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Startups Acquiring Startups: An Essential Catalyst For Growth

Illustration of M&A block letters.

By Nick Adams

By nearly every measure, 2021 was an astounding year for venture capital and tech startups. While VC mega rounds, massive IPOs and SPACs may have dominated the headlines, tech M&A transactions increased by more than 30 percent from 2020 and deal value increased more than 50 percent to nearly $900 billion.

Buried in the back pages of the 2021 VC annals was the steep rise in venture-backed startups acquiring other venture-backed startups. Last year there were 527 such acquisitions; up 90 percent and 50 percent over 2020 and 2019, respectively, according to a Crunchbase data query. Since acquisitive tailwinds extend beyond the typical growth opportunity or talent acquisition play, this trend will remain an essential catalyst to the health of the overall startup ecosystem.

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Here are the factors contributing to M&A growth among startups:

Profiles of investors has broadened

Nick Adams of Differential Ventures
Nick Adams of Differential Ventures

Micro and nano VC funds, angel investors, family offices and corporate investors have different return profiles than massive VC funds, which makes smaller exits more viable.

What VCs never acknowledge out loud, for fear of emitting even a whiff of being not founder-friendly, is that the old Sand Hill Road adage of “we invest early and hold until the IPO” is extinct.

Explosive growth in M&A, SPACs and secondary transactions have created an abundance of liquidity opportunities for early investors and startup teams not previously available in the startup ecosystem.

Abundance of capital in late stage

IPO and M&A markets set records during 2021 and, as a result, potential valuations at the time of an exit reached historical highs, emboldening later-stage VC-backed companies to raise more capital than was previously considered prudent prior to an IPO. As a result, there are currently 1,200-plus unicorns worldwide, including 64 decacorns and three hectocorns (>$100 billion), many of which have raised hundreds of millions of dollars of capital. It is extremely difficult to organically grow into these valuations, so M&A is an appealing option to maintain growth.

Recruiting and retaining talent is extremely competitive

Startups have always competed with big companies for high-performing employees, but the explosive growth in demand for engineers, abnormally high turnover caused by the Great Resignation, and astronomical salaries being offered by tech giants has escalated the competition into an all-out brawl.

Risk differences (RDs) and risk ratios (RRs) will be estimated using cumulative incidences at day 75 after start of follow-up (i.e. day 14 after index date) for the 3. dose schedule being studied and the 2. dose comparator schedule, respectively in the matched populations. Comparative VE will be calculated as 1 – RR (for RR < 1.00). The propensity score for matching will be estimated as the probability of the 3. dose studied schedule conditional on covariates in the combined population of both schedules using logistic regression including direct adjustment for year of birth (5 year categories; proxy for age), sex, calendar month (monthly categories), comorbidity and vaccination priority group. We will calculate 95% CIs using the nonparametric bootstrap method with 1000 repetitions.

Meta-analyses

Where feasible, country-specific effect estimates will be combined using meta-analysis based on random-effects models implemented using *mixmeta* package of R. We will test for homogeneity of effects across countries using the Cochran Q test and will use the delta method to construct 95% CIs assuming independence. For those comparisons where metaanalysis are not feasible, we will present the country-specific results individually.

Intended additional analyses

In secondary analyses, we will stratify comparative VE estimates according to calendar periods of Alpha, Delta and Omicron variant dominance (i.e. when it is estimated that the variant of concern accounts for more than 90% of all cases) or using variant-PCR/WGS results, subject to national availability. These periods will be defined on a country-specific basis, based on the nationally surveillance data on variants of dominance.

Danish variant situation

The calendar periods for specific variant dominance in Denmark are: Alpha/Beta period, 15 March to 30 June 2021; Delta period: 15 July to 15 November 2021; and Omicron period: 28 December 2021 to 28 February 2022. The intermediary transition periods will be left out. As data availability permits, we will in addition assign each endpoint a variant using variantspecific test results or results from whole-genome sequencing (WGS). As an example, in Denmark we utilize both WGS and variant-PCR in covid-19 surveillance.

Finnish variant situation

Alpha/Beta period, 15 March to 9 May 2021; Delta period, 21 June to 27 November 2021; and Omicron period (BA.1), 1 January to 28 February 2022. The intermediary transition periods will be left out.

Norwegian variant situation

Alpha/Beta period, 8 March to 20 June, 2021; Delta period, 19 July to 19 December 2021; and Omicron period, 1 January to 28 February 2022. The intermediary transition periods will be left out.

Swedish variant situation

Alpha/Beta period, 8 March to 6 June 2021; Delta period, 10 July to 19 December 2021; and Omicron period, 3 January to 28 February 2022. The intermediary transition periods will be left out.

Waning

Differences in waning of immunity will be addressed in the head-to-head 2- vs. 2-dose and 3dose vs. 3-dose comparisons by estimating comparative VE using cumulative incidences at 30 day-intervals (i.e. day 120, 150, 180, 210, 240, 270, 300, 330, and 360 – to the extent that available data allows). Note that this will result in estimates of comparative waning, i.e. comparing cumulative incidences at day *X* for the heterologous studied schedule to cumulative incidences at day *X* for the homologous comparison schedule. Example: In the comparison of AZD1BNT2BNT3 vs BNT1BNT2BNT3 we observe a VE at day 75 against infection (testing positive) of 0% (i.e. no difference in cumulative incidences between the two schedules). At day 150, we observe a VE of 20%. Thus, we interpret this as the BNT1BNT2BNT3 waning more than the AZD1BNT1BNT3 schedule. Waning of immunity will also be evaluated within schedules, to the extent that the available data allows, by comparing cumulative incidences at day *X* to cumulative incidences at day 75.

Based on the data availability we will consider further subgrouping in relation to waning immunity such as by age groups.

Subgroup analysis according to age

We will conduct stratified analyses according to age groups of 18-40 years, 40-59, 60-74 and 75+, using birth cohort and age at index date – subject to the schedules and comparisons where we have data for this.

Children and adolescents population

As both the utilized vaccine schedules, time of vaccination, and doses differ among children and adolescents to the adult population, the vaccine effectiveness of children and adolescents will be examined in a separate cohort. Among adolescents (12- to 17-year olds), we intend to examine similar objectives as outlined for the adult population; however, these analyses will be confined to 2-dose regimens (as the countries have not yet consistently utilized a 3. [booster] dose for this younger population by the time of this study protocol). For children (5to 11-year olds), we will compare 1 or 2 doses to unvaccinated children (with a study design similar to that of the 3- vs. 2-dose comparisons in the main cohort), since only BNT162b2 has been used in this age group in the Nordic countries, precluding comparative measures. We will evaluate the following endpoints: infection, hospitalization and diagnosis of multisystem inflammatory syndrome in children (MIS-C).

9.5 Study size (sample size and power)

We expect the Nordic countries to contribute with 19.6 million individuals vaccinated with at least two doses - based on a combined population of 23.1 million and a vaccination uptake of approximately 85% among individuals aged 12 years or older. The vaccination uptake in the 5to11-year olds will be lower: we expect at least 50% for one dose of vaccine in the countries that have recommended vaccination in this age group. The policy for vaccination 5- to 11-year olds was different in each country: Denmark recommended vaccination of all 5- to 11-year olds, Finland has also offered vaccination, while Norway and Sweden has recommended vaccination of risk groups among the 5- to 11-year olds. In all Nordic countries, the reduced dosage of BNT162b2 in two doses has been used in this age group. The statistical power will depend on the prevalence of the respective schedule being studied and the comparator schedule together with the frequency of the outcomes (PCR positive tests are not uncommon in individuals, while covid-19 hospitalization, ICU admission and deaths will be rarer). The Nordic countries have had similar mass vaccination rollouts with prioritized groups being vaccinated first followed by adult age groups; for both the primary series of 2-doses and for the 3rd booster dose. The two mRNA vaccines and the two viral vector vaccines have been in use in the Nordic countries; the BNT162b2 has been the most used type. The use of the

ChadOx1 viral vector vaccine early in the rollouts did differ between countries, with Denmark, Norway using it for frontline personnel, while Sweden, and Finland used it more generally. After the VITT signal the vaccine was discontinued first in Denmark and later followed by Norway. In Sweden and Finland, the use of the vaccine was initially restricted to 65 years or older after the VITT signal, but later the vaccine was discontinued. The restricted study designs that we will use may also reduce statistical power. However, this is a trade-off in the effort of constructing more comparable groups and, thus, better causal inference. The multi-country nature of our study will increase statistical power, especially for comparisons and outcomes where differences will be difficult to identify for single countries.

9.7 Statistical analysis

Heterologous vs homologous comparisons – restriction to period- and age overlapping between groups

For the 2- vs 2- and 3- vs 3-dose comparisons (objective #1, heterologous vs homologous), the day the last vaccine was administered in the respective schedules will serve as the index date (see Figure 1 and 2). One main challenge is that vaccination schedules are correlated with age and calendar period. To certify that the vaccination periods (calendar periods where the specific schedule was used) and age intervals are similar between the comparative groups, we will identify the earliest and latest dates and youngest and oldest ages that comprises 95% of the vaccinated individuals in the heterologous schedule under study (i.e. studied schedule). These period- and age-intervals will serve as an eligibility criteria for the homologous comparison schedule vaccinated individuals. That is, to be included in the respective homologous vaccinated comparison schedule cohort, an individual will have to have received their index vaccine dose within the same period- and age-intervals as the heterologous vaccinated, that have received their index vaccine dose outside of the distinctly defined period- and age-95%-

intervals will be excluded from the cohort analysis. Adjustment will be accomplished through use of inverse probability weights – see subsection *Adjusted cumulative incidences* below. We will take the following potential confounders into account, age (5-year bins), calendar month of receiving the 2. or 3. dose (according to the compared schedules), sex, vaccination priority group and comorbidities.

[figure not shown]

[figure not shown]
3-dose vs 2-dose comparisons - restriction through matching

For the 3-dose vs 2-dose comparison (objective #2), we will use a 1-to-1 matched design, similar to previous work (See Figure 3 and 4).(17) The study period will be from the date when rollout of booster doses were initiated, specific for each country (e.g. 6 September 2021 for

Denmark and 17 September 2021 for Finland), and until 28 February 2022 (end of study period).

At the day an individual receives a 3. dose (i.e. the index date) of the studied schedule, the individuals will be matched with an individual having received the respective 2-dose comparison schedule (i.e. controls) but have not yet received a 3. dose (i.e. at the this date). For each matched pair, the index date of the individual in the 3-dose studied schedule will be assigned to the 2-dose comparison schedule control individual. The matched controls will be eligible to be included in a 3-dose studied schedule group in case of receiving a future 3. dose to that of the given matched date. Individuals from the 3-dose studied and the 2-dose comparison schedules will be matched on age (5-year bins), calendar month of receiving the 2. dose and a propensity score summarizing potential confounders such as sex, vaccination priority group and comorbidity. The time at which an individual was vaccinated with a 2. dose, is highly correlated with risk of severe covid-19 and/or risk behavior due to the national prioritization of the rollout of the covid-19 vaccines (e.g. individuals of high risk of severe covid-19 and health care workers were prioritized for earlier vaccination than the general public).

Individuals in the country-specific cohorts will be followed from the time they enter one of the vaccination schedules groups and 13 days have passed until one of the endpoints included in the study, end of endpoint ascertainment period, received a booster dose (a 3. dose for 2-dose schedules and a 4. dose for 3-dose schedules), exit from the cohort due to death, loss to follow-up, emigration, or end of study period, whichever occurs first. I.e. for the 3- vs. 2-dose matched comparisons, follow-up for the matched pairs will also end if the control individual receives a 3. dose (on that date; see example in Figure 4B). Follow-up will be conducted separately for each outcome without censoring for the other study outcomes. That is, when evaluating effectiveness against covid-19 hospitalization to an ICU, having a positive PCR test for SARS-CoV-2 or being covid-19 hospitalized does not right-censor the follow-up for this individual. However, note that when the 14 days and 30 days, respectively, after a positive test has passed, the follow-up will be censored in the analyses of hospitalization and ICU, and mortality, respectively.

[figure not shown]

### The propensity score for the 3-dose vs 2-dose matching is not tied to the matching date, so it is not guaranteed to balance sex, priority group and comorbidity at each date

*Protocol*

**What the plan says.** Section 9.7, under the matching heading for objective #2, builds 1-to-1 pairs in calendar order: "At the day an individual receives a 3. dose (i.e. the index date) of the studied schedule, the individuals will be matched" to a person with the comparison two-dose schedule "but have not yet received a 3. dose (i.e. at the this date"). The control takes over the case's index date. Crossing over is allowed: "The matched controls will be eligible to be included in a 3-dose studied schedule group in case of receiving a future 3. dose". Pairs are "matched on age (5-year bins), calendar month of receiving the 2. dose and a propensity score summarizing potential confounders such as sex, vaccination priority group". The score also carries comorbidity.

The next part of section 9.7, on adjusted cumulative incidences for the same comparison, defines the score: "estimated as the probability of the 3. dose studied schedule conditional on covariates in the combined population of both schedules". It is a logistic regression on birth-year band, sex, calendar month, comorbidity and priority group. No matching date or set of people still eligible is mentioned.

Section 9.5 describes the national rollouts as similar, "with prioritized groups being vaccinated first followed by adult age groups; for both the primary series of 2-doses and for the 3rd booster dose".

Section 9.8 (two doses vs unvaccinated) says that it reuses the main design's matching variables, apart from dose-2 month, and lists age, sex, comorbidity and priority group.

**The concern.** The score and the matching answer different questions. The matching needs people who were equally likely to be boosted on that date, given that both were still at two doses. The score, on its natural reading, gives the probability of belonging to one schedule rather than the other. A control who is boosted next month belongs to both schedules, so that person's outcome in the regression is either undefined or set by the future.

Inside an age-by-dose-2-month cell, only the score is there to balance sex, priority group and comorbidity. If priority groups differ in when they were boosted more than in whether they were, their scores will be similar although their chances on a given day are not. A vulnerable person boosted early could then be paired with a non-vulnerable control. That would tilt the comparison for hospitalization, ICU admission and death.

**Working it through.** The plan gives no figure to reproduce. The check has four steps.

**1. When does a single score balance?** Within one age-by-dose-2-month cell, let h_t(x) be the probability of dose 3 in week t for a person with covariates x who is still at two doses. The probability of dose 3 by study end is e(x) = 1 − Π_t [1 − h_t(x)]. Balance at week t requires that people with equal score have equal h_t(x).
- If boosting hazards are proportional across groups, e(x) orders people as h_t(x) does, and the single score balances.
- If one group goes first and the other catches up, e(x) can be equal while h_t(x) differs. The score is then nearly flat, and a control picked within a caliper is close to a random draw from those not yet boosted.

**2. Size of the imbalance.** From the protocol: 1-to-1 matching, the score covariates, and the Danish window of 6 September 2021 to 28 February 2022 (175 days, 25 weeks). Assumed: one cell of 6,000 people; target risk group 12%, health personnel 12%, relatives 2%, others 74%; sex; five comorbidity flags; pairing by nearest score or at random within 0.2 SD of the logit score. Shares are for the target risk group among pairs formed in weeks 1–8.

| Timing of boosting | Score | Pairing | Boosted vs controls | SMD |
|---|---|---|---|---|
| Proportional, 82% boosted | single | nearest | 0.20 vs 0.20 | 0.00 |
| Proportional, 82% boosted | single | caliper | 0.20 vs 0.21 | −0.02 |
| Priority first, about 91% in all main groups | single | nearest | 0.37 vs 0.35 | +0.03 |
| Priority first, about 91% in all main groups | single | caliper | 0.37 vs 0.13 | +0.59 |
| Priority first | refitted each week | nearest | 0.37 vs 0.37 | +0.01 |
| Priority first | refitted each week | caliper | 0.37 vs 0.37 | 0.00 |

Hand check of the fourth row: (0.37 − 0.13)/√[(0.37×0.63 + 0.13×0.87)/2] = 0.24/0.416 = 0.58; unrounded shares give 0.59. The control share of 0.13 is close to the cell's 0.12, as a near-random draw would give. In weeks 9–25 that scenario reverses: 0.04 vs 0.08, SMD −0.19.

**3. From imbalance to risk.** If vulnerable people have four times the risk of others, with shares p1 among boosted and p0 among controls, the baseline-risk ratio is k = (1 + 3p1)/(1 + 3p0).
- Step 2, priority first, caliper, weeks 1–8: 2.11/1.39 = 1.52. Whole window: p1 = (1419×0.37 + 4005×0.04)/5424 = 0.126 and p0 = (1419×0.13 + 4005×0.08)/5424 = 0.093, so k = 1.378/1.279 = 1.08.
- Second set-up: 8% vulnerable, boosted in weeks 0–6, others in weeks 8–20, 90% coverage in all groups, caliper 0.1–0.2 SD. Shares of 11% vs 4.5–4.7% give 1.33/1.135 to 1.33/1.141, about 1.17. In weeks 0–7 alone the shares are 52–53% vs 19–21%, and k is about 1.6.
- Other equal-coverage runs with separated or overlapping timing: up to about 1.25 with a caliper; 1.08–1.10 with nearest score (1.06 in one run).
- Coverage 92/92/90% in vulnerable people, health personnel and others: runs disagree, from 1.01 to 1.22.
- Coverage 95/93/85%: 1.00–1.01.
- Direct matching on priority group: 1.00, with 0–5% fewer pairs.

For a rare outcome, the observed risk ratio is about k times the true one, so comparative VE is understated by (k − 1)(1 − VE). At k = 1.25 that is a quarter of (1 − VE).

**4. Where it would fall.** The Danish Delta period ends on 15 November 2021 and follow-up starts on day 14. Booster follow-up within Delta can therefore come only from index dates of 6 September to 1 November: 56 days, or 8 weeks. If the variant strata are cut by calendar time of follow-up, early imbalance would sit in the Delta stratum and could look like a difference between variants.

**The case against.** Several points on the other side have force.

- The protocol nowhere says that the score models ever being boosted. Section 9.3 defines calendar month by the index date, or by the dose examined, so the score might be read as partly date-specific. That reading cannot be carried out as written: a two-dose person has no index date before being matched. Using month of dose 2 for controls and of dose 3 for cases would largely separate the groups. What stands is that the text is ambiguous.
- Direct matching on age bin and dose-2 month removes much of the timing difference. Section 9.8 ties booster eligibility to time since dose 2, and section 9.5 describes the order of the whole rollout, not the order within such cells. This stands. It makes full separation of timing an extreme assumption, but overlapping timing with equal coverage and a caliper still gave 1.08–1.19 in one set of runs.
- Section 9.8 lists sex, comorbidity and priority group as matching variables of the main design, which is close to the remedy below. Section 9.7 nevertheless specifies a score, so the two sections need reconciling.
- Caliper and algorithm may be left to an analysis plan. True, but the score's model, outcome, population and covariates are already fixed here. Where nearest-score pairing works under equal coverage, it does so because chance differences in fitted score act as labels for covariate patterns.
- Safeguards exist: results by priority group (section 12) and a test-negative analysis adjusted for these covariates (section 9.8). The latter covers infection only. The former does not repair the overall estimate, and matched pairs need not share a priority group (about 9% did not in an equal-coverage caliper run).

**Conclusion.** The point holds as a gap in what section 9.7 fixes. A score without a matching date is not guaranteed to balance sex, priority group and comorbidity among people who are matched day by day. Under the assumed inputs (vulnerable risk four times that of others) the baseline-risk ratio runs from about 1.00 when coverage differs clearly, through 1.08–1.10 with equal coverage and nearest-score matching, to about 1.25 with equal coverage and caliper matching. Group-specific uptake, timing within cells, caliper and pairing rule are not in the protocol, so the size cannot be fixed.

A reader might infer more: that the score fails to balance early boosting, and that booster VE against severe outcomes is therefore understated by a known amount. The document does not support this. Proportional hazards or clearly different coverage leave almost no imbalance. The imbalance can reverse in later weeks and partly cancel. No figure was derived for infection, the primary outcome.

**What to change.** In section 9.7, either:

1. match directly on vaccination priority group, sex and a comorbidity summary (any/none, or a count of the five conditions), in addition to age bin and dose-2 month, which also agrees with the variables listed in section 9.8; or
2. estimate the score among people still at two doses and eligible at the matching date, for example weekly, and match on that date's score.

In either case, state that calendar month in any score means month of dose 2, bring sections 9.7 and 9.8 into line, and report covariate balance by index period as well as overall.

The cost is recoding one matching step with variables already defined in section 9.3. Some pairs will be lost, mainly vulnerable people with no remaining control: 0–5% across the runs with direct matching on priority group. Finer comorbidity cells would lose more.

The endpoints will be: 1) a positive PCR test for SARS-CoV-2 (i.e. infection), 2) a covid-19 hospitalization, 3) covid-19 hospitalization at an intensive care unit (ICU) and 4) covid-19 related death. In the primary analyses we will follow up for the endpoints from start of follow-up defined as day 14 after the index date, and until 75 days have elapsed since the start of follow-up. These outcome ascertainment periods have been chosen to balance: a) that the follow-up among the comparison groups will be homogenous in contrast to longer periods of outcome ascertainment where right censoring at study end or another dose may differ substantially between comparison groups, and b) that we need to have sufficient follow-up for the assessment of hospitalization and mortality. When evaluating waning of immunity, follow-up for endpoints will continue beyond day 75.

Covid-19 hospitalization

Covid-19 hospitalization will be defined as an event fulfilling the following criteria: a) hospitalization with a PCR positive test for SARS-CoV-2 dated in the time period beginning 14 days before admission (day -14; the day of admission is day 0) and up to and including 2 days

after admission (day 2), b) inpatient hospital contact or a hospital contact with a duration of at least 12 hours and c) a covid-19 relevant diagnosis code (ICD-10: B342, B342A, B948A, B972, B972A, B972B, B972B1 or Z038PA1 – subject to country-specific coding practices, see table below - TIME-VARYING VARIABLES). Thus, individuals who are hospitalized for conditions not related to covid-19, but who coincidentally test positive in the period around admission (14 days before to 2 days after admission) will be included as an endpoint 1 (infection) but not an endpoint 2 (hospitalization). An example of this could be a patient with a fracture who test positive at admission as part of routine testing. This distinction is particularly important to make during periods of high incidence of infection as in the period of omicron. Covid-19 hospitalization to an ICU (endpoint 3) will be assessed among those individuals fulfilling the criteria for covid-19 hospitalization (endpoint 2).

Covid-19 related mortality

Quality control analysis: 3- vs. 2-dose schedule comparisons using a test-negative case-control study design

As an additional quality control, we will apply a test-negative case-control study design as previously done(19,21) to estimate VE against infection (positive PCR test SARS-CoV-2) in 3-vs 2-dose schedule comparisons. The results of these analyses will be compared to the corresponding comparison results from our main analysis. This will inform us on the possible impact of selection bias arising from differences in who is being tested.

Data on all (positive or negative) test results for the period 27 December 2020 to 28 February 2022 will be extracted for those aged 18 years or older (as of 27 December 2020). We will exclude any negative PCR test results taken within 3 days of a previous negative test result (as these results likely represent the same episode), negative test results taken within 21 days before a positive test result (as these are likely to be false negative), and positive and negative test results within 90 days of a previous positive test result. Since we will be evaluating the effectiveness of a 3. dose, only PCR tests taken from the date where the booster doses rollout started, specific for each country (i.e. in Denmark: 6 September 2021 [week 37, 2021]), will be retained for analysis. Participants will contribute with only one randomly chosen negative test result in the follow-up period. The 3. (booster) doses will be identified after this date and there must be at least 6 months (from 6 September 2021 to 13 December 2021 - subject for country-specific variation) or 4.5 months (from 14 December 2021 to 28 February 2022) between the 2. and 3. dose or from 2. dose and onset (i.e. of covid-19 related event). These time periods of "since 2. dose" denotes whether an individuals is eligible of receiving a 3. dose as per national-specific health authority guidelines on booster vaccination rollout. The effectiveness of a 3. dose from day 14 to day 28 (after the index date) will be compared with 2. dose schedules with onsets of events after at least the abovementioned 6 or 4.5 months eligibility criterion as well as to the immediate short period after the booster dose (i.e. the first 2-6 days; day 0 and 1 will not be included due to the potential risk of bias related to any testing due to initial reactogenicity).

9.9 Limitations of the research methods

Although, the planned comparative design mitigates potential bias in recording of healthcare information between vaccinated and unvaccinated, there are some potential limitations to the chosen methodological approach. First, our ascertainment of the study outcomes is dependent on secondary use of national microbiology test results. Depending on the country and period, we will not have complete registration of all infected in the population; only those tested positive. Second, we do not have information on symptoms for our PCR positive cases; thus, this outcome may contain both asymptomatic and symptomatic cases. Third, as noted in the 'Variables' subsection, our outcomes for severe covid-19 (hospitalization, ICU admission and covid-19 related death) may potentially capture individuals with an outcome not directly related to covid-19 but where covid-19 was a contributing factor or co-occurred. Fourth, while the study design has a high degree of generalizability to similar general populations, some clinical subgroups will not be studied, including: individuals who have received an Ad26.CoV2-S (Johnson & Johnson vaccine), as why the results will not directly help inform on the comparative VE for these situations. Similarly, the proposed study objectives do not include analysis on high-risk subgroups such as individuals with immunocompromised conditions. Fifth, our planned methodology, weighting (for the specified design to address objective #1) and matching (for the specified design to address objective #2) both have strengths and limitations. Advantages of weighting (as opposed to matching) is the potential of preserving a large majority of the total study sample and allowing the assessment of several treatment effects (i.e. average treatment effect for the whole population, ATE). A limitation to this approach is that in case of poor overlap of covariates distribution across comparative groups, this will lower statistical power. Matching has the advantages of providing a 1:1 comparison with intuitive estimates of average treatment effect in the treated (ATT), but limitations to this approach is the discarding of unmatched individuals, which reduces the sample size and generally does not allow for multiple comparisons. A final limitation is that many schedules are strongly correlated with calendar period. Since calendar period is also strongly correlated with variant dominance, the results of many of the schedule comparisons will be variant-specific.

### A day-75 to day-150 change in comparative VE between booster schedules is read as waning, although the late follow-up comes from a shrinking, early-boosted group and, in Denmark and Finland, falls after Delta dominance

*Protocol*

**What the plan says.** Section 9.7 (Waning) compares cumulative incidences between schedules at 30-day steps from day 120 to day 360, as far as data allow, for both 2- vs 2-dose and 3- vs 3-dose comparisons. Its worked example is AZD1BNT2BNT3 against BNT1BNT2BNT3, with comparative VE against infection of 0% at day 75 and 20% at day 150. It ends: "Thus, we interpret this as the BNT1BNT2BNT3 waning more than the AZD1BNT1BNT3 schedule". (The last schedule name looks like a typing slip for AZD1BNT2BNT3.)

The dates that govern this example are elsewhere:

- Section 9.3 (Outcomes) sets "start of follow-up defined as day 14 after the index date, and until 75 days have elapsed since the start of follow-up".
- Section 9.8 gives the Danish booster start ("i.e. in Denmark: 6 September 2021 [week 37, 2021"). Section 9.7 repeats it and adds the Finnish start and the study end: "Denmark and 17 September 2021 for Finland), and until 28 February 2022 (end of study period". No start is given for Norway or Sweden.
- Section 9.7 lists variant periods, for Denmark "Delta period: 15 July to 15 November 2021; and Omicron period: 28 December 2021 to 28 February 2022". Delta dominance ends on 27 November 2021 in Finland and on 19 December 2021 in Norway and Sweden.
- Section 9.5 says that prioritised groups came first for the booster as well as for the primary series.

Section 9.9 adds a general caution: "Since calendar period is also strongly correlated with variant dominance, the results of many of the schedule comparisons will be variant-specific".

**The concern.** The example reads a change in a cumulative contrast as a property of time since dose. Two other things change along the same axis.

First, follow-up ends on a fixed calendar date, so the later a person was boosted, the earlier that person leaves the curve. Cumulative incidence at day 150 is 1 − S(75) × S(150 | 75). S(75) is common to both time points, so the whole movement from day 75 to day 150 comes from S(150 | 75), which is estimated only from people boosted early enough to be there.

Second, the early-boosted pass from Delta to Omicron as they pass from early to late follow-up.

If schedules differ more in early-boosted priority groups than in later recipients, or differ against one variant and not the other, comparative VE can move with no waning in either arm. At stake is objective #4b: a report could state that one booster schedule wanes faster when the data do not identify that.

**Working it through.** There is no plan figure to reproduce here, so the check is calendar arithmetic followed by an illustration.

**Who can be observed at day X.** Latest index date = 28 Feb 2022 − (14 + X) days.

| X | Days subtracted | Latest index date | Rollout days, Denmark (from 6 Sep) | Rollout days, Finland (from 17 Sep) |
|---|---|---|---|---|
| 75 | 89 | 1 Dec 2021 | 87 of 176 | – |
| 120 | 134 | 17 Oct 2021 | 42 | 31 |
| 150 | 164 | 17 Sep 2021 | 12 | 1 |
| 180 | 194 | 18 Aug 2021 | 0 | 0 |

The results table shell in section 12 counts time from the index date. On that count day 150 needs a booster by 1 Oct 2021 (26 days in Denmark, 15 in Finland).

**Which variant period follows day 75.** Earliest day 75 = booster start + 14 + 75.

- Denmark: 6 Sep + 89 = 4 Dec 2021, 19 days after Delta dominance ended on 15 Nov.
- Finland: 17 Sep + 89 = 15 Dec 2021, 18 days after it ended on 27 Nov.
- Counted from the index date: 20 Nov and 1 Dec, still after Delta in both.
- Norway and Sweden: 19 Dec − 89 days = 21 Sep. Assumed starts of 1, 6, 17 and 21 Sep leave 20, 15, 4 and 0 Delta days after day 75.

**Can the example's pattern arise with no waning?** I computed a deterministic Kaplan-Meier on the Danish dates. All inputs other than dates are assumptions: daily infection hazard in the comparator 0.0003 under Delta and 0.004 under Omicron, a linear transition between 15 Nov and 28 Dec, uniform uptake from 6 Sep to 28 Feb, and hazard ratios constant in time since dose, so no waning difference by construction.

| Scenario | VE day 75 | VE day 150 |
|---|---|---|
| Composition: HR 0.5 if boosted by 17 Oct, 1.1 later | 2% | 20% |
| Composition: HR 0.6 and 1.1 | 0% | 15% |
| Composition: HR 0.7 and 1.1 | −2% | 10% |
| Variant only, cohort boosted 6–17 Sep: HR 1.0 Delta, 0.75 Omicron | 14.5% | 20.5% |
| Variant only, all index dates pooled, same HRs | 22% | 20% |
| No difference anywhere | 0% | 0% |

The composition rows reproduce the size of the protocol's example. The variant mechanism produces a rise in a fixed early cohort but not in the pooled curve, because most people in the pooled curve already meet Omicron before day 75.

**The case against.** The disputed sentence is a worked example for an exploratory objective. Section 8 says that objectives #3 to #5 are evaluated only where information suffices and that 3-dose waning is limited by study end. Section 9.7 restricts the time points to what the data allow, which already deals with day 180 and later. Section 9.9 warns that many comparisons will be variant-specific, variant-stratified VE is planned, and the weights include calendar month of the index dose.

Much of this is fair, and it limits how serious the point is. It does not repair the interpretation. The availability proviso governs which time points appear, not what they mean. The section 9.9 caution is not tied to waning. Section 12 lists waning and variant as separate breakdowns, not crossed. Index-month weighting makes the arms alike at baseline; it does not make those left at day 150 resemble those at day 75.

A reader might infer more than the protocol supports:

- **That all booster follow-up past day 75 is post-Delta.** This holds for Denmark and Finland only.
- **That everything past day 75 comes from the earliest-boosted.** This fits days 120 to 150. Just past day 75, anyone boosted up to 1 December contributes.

Late-stage startups have turned to lucrative acquisition offers that create meaningful liquidity opportunities for founders to onboard talent.

So, what can early-stage founders do to put themselves in an advantageous position for a lucrative acquisition offer?

First, I recommend treating other companies in your ecosystem—even those that may have some competitive overlap—as potential partners. You don’t have to hand over the entire playbook, but talking can usually open more doors than it closes.

Second, approach executives of late-stage startups in your ecosystem about investing in your company. This is an effective way to gain additional mentorship and enable you to take your time getting to know one another prior to jumping into M&A conversations.

Third, put your VCs and investors to work to help build your network of contacts in larger companies and constantly explore opportunities for sales and partnerships. The right set of investors can support you almost like a part-time corporate development team and may even be able to advise you like an investment banker during an acquisition courtship.

Finally, reflect on your business and personal motivations regularly and with extreme candor. Not every startup is going to exit for $10 billion. Sometimes that means doubling and tripling down to go for the IPO, and other times it means knowing when you have a productive outcome for you and your investors.

Nick Adams is the co-founder and managing partner of New York-based seed fund Differential Ventures. Previously, Adams was a venture partner at, f.k.a. Flatiron Investors, where he evaluated seed-stage tech companies and led the due diligence for multiple investments.

em>Illustration: Dom Guzman

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